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Student Loan Debt Outpaces Credit Card Debt

[Tuesday, August 20th, 2013]

If you think credit card debt in America is high, think again. The latest numbers show credit card debt is dwarfed by student loan debt, and is growing faster.

The Consumer Financial Protection Bureau (CFPB) estimates that the national student loan debt is $1.2 trillion, including government loans and private bank loans. Rohit Chopra, the student loan ombudsman for the CFPB, says that $1 trillion of that stems from government loans, with the rest of the debt coming from private sources.

Federally subsidized student loans known as Stafford loans were at a 3.4% interest rate until July 1st of this year, but since Congress took no action to keep the rate there, it has now doubled. Stafford loan recipients are now paying 6.8% on those outstanding debts.

In a space of less than two years, the CFPB says that student loan debt will grow by 20%. From the end of 2011 to May 2013, Chopra said student loan debt grew 20%; in the same time period, credit card debt grew by only about 2%.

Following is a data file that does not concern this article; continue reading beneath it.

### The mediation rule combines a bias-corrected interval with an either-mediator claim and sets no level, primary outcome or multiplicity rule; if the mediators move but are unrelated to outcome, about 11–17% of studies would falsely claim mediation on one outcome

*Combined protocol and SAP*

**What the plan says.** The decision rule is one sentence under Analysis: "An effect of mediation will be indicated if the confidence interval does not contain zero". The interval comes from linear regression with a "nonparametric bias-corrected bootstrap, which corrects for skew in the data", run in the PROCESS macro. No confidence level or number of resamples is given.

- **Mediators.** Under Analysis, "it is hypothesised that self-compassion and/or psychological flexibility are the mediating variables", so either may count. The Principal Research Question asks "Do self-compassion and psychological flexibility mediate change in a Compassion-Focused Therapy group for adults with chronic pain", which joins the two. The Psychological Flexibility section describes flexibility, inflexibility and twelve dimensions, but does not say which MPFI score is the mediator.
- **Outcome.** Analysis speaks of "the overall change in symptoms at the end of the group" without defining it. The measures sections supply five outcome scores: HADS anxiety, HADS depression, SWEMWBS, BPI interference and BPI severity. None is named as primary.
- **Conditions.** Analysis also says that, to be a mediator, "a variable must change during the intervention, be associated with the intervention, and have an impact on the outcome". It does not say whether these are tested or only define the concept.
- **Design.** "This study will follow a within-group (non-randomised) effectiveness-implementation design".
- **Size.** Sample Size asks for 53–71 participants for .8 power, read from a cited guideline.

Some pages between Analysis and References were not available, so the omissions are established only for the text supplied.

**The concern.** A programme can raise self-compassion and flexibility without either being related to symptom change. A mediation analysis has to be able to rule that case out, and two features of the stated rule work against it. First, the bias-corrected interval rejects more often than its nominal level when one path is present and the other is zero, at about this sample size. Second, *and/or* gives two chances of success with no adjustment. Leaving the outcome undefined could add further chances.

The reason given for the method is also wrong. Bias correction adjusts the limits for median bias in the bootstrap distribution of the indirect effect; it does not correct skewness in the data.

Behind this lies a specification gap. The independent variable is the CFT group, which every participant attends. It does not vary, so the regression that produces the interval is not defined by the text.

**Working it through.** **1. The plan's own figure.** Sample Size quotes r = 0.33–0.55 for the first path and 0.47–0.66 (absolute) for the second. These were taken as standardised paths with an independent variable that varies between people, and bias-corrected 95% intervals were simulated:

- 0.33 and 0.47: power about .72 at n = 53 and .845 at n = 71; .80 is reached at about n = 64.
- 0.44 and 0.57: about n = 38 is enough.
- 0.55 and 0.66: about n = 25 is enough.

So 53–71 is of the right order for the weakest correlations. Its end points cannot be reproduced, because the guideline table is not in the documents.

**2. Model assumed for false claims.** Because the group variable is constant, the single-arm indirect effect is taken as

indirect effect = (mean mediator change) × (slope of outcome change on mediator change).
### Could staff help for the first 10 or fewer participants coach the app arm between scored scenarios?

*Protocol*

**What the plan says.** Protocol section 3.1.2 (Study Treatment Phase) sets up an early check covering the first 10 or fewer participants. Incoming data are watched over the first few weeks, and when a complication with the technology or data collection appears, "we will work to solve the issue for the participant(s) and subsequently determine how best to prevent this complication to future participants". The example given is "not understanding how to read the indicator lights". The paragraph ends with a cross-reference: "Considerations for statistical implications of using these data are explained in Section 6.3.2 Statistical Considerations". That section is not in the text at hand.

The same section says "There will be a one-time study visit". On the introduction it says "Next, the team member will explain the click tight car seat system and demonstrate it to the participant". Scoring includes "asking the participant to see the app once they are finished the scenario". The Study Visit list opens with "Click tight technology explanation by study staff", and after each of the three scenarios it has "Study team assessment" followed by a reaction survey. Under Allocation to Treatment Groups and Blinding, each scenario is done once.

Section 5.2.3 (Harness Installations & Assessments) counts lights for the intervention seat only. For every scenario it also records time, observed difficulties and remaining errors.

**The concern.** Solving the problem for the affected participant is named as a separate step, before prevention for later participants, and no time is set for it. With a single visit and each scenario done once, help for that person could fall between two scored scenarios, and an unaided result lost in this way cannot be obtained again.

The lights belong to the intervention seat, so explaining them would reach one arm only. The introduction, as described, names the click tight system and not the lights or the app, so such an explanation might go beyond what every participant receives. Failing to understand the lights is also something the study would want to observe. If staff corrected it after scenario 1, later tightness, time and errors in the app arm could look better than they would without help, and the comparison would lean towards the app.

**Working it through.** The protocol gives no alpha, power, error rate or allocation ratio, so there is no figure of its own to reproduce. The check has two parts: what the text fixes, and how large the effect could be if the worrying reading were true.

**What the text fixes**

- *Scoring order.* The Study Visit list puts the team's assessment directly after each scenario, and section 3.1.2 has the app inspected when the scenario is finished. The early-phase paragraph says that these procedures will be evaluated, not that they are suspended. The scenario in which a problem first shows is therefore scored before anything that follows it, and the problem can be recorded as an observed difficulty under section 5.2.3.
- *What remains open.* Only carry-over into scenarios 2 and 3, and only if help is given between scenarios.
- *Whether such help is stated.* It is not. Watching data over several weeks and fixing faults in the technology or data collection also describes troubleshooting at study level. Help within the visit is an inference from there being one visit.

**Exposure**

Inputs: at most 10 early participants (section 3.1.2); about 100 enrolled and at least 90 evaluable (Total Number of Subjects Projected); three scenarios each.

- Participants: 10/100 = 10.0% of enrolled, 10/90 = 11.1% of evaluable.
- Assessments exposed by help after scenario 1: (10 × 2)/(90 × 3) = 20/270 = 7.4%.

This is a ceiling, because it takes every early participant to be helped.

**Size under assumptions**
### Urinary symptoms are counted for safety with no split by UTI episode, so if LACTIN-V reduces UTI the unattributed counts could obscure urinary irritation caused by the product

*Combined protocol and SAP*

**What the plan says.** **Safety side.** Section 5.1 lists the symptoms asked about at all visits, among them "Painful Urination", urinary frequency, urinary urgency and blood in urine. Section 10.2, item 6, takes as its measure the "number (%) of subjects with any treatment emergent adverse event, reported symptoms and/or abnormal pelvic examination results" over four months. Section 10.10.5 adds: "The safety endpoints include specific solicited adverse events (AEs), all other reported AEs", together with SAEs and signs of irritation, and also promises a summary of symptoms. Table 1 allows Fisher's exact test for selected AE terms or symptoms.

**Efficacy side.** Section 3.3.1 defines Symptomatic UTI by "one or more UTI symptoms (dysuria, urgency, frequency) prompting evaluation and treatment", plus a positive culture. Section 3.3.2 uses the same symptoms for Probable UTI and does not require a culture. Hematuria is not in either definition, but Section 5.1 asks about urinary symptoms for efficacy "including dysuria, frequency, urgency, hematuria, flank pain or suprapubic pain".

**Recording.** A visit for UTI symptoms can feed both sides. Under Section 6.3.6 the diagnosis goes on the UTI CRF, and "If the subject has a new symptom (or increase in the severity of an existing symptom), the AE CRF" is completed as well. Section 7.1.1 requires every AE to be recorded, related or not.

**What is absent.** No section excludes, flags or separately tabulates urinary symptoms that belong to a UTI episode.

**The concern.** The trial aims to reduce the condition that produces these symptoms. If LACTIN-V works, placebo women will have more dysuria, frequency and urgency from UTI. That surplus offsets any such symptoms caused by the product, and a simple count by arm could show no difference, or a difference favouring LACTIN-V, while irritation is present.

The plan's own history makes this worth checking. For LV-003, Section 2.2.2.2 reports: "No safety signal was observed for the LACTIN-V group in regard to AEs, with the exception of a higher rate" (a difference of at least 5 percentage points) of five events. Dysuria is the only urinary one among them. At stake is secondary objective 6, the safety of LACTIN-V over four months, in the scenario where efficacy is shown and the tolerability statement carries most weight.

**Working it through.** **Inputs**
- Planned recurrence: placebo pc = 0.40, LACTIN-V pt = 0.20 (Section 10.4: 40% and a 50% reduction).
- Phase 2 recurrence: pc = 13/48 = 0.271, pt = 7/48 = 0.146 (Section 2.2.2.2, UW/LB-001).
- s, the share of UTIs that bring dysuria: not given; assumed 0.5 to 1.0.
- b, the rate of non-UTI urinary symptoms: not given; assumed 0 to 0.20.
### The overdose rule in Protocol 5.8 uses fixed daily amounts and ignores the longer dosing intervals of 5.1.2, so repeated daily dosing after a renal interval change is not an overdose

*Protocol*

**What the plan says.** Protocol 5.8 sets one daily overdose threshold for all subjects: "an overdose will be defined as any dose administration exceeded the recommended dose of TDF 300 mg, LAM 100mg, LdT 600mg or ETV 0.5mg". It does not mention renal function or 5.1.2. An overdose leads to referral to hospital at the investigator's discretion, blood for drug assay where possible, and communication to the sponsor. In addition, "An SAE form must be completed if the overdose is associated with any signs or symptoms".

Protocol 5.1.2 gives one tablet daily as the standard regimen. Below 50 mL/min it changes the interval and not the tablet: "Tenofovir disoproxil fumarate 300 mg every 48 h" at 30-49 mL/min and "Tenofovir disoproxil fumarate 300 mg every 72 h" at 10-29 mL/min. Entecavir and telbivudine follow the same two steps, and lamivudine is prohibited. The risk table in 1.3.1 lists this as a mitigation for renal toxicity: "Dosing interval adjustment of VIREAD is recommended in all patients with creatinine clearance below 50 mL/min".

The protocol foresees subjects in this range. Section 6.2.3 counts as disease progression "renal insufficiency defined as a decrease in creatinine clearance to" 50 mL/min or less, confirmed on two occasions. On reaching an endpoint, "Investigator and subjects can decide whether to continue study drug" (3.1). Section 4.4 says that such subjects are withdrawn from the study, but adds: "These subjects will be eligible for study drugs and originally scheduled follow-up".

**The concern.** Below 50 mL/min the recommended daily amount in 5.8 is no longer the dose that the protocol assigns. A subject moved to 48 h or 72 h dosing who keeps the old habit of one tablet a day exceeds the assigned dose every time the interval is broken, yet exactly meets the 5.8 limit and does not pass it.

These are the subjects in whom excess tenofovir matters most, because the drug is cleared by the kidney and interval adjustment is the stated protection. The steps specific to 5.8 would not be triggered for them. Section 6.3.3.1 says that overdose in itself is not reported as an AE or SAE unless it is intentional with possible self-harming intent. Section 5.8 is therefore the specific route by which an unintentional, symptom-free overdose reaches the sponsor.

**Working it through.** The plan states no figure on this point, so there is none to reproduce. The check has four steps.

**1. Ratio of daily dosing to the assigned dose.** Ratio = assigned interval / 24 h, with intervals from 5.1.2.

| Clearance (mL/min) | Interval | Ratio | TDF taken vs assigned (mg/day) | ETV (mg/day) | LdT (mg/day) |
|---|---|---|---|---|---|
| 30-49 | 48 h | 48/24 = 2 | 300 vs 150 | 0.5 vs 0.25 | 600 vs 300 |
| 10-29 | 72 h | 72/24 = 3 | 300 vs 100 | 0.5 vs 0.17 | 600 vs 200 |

What’s more, these student debt estimates don’t even include other ways people finance college, including home equity lines of credit and credit cards.

Using credit cards to finance college

For those reluctant to take out more student loans and considering putting some student debt on a traditional, revolving debt credit card, financial experts warn that although it can be tempting to put student costs on plastic, interest rates on credit cards are usually much higher than on student loans, either from the government or from a private bank.

However, most financial advisors agree that student credit cards can be not only a convenience, but also a valuable learning tool for students. Many student credit cards have low interest rates and even cash back reward programs. Giving college students access to a credit card for incidental expenses and pocket spending money helps them learn financial responsibility and get some practice paying off debt.

The Project on Student Debt estimates that of those graduating college in 2011, two-thirds had average debt of over $26,000. By comparison, in 1993 less than half of college graduates had debt. The average debt for those who did have some was less than $10,000.

The Credit CARD Act of 2010 made it more difficult for students under the age of 21 to get a credit card, but as long as they have a parent cosign for them to guarantee the loan will be paid, most people ages 18 and up can easily get a student credit card.

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